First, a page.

||The war causes people to be suspicious of each other. The commander who chopped off Caravaggio's thumbs represents the general fears of being betrayed. This suspicion is contrasted with the peaceful aura in the monastery where knowledge of the others' character forms a trust between the four. Ondaatje does to illustrate that in war, people should unite. The union of the spirits bring tranquility and peace which is examplified in the Monastery.|
The fact that Almásy defected to the Germans poses a doubt in our minds. Why did the protagonist defect to the enemy of the English yet did not win our scorn over him? This is because he is forced into doing that when the English refused to help him save Katharine. It signifies how heartless, cruel and wrong the whole war is. When war occurs, both sides are wrong. Therefore, whose side a person is on is irrelevant, because war is fickle. What matters most for the characters is the friendship and the bond that is priceless. This can be compared to Almásy fascination with Geoffrey's wife. Love and war are both capricious and subjective which no right or wrong can be defined.
The isolation in the monastery is the same as the isolation within the soldier. In times of difficulty and danger, if one is able to preserve calmness and coolness in oneself, one is able to survive, just like the people living in the monastery. The brief period when Hana stayed in the monastery is like the soldiers' stay in the battlefield, brief, yet tough and hard to forget. However, it tells the individual that such suffering will not last and will pass soon. One will leave the present phrase of life and enter the next, notwithstanding his reluctance or eagerness. Such is the progression of life until death.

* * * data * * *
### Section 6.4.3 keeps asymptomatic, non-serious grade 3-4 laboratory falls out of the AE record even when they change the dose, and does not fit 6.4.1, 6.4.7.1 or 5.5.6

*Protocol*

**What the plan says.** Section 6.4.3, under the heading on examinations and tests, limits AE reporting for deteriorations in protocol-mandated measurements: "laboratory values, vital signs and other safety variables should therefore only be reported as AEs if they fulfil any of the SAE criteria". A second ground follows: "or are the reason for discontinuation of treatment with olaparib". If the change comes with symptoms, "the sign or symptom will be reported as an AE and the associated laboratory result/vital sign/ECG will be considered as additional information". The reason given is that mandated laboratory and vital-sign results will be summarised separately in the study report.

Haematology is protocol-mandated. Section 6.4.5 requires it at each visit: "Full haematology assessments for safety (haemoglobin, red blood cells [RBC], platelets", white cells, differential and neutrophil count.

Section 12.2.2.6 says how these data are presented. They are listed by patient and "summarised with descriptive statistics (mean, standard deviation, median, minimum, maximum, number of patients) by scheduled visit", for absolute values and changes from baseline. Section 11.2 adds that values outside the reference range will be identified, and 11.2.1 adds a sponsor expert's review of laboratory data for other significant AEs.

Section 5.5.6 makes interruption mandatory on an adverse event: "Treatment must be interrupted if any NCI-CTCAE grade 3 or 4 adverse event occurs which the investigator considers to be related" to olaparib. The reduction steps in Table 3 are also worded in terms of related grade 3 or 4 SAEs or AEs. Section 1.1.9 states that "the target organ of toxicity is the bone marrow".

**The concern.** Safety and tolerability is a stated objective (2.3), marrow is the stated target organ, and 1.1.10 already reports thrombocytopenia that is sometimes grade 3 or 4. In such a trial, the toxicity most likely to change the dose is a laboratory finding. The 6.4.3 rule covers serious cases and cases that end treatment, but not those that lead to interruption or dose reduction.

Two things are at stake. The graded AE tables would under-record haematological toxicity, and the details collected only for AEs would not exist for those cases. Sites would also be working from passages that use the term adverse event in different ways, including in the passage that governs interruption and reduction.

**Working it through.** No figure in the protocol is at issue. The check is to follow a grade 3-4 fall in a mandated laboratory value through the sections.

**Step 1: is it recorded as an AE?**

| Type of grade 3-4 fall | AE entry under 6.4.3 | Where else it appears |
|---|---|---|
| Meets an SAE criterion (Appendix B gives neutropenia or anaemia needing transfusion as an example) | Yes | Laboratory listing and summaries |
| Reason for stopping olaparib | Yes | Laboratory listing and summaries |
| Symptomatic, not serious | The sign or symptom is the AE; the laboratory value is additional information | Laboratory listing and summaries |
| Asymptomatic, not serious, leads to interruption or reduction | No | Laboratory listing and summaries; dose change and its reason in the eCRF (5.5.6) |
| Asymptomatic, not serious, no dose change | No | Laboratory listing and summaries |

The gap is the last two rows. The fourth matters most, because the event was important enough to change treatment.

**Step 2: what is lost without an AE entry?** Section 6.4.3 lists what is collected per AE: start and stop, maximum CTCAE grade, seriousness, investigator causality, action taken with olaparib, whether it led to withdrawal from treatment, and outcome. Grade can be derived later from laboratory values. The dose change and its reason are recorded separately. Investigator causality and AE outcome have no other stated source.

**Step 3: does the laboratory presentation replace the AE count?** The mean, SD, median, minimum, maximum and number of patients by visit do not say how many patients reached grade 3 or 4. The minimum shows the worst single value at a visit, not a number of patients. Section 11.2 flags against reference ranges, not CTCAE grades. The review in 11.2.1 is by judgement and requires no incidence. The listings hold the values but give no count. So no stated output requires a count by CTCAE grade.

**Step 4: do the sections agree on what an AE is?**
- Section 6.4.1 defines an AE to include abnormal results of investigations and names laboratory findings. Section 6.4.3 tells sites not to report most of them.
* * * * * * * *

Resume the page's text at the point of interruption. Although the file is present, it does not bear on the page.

During the war, tangibles that do not seem to be important in times of peace become very precious. For example, the eggs Caravaggio gives Hana accidentally are dropped onto the ground, yet Hana still cooks them for the English Patient. This exemplifies the scarcity of that era. This can be compared with the lack of company and love in the area .This scarcity brings out the best of the characters by their accommodating and tolerating the others
The involvement of the war in The English Patient concerns everybody. Therefore, even though the people are unwilling to involve themselves in the war, they still have to restore peace, clear mines under the risk of getting killed, among others.
War is always unpleasant and terrifying. However, commoners could never control wars. They change a lot of the earth's landscape, causing physical and emotional wounds to every individual. However, through The English Patient, we can see that wars bring out the true self, the experiences that one could never forget, and strong bonds between comrades that are true and everlasting. It is ironic that love can occur in the hate or war, but this love is everlasting and all-conquering. This is due to the harship and barriers that they overcame to be together.